EV Engineering ( http://evengineering.com.au/ ) is a company with six or so partners, like Bosch and Continental and so on, with the job of putting together an electric vehicle.
They chose the Commodore for the body because it required the least amount of work for a 'switch-in' battery system. I.e., you run out of juice, you roll into a servo and they swap your battery and you leave the flat one behind.
They took us for a 10min drive each. Vehicle was very good. Practically similar performance to the standard Commodore in most aspects.
Biggest expenses were the LiPo battery ($75k) and the motor ($25k) both of which were prototypes. Battery pack was put together by the engineering team, so that $75k only covered parts. Pretty expensive hobby.
Here's a pic from my mobs of the switch-in battery system in action:
It was quite effective. Slow as hell but they said there were ridiculous safety checks going on to make sure everything was correctly working and a real-life version would be a hell of a lot quicker once optimised.
Also the car was on a hoist because they were working in a concrete slab factory - IRL the battery stuff would be in a hole in the ground.
Overall, very interesting. The project ends this week and the seven EVs that were made all go to the partner companies who will put the EV in their normal fleet programs in order to get a lot of logged usage data. I specifically asked who owns the IP to that data and they said that the partner companies do, but there is a clause that the data is for Australia only - Bosch can't take it over to Germany, for example, without further negotiation.
I didn't mean it to derail the thread, Soz Pinky :\
ON topic, I think the battery tech is just going to be 'one of those hurdles' that is only solved by increased demand and production.
It's an interesting idea with the battery swap. I'd love to see how the change is done, and yet I doubt a system anything like what you saw Pinky would be installed. (Just thinking logistically about the way the 'dead battery' would need to be changed out for a 'fresh one', all below ground).
The engine seems pretty reasonable, and I like that instead of trying to leverage the benefits of an electric motor, they're simply aiming to make it a 'Commodore, that has an electric engine' nothing more, nothing less (y'know, in performance terms).
Dazhel, I'm not sure that argument really works. I mean consider the mechanics around Australia (and indeed the world) who are likely to be put out of work once fuel gets the 'bye bye'. SURE we CAN replace componentry to do with an electric engine, but with the way electronics manufacture is at the moment, I doubt it would take long before the answer would be, "Yea, the is shot. We'll just take the whole engine out, and hook up a new one."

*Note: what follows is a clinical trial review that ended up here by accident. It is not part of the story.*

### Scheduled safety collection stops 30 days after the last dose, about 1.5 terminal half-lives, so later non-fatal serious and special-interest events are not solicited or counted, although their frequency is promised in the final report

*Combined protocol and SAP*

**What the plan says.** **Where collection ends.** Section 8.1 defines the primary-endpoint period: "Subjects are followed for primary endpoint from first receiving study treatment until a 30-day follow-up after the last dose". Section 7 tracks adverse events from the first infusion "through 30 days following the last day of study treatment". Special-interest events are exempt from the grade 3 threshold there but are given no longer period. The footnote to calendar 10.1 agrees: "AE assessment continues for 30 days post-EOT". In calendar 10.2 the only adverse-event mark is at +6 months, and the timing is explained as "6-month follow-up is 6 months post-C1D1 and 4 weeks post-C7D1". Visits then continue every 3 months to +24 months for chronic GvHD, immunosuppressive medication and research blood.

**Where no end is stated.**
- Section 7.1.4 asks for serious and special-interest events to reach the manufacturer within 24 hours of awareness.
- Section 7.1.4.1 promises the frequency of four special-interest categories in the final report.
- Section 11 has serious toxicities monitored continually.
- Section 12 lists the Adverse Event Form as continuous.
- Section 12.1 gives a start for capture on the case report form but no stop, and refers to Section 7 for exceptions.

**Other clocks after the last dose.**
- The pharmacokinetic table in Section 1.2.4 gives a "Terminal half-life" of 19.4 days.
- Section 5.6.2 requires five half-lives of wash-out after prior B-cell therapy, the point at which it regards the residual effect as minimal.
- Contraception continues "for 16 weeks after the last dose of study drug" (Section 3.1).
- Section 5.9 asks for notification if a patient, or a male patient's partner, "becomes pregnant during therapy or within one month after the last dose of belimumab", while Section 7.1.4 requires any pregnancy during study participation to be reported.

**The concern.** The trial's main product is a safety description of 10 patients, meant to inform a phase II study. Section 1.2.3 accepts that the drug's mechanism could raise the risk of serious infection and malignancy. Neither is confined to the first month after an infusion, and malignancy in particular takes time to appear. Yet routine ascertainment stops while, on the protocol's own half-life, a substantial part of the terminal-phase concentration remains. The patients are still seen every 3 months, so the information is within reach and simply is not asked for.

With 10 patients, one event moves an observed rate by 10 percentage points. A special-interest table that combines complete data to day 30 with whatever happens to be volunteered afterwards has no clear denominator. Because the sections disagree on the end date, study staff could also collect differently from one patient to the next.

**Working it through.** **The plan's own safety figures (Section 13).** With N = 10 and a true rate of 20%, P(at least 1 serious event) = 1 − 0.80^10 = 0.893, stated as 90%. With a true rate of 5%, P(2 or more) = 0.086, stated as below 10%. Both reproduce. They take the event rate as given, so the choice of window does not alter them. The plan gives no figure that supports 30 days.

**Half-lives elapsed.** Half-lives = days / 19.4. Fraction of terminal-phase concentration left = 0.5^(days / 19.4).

I'm also intrigued by the concept discussed RE: 'speed limiting' "yeah the engine is software limited to 135kph". I can see a number of 'droid nutters attempting to jailbreak their engines and tweak away 'on the fly'. :P
It wasn't an argument, it was an observation and a question.
If Australian car companies are going out of business because they can't compete with foreign car companies then so be it, but it's in the best interest of the nation that those workers find employment elsewhere if that's the case. I was just thinking about the policy that Vash seemed to be advocating (ie. crash & burn, dog eat dog) and wondered how far it extended.
sLaps I agree with you on the dunnydore.... it's not what I'd call an 'ideal' candidate, but it's a known platform locally, and I think Aussie's can wrangle with the best in the world when it comes to engineering feats like this. (besides, if Holden backed said endeavours by sponsoring with a car (or subsidised car purchase) I'm pretty sure I'd take that on when an engine and 'fuel cell' cost 100k...)
On the Commodore thing... reminds me of the tag-line 'you can't polish a turd, but you can roll it in glitter'
EV Engineering chose the Commodore due to space availability for a swap-in battery system. They specifically didn't want a small car (which is what everyone else is doing). They wanted to look at a performance vehicle and try to match the performance with an electric system.
Vash's comments just demonstrate how any money going into the automotive sector (biggest manufacturing sector in Australia) are seen as a 'bail-out' while money going into anything else is an 'investment'.
I was standing next to a guy yesterday when one of the engineers asked him, "So what line of engineering are you in?" and his reply was, "Well, you're probably going to put us out of business - we make fanbelts."
I love the little blurbs about each car in GT5. A quick snapshot in history about each car is aweasome (and it covers all of the Group B rally monsters in pretty good detail.
It's a shame the driving model for rally is so F***ING horrible.
I'm only a recent fan of Renault and Peugeot, and it's not their little hatches that make me stop and rethink it; it's their motorsports histories. (Group B being one of the better examples. Other good ones include their input into LeMans or/and in Renault's case, their involvement with the likes of F1)
And sLaps 'fluence' just makes me think of the word 'effluent'
In other news, I just found this little endeavour from Renault (I recall the vehicle in GT1/2, not sure why I haven't looked this up in the past.)
The audio just doesn't look like it belongs to the video XD (it also looks whack watching two peeps in the front of a van in full racing gear :P)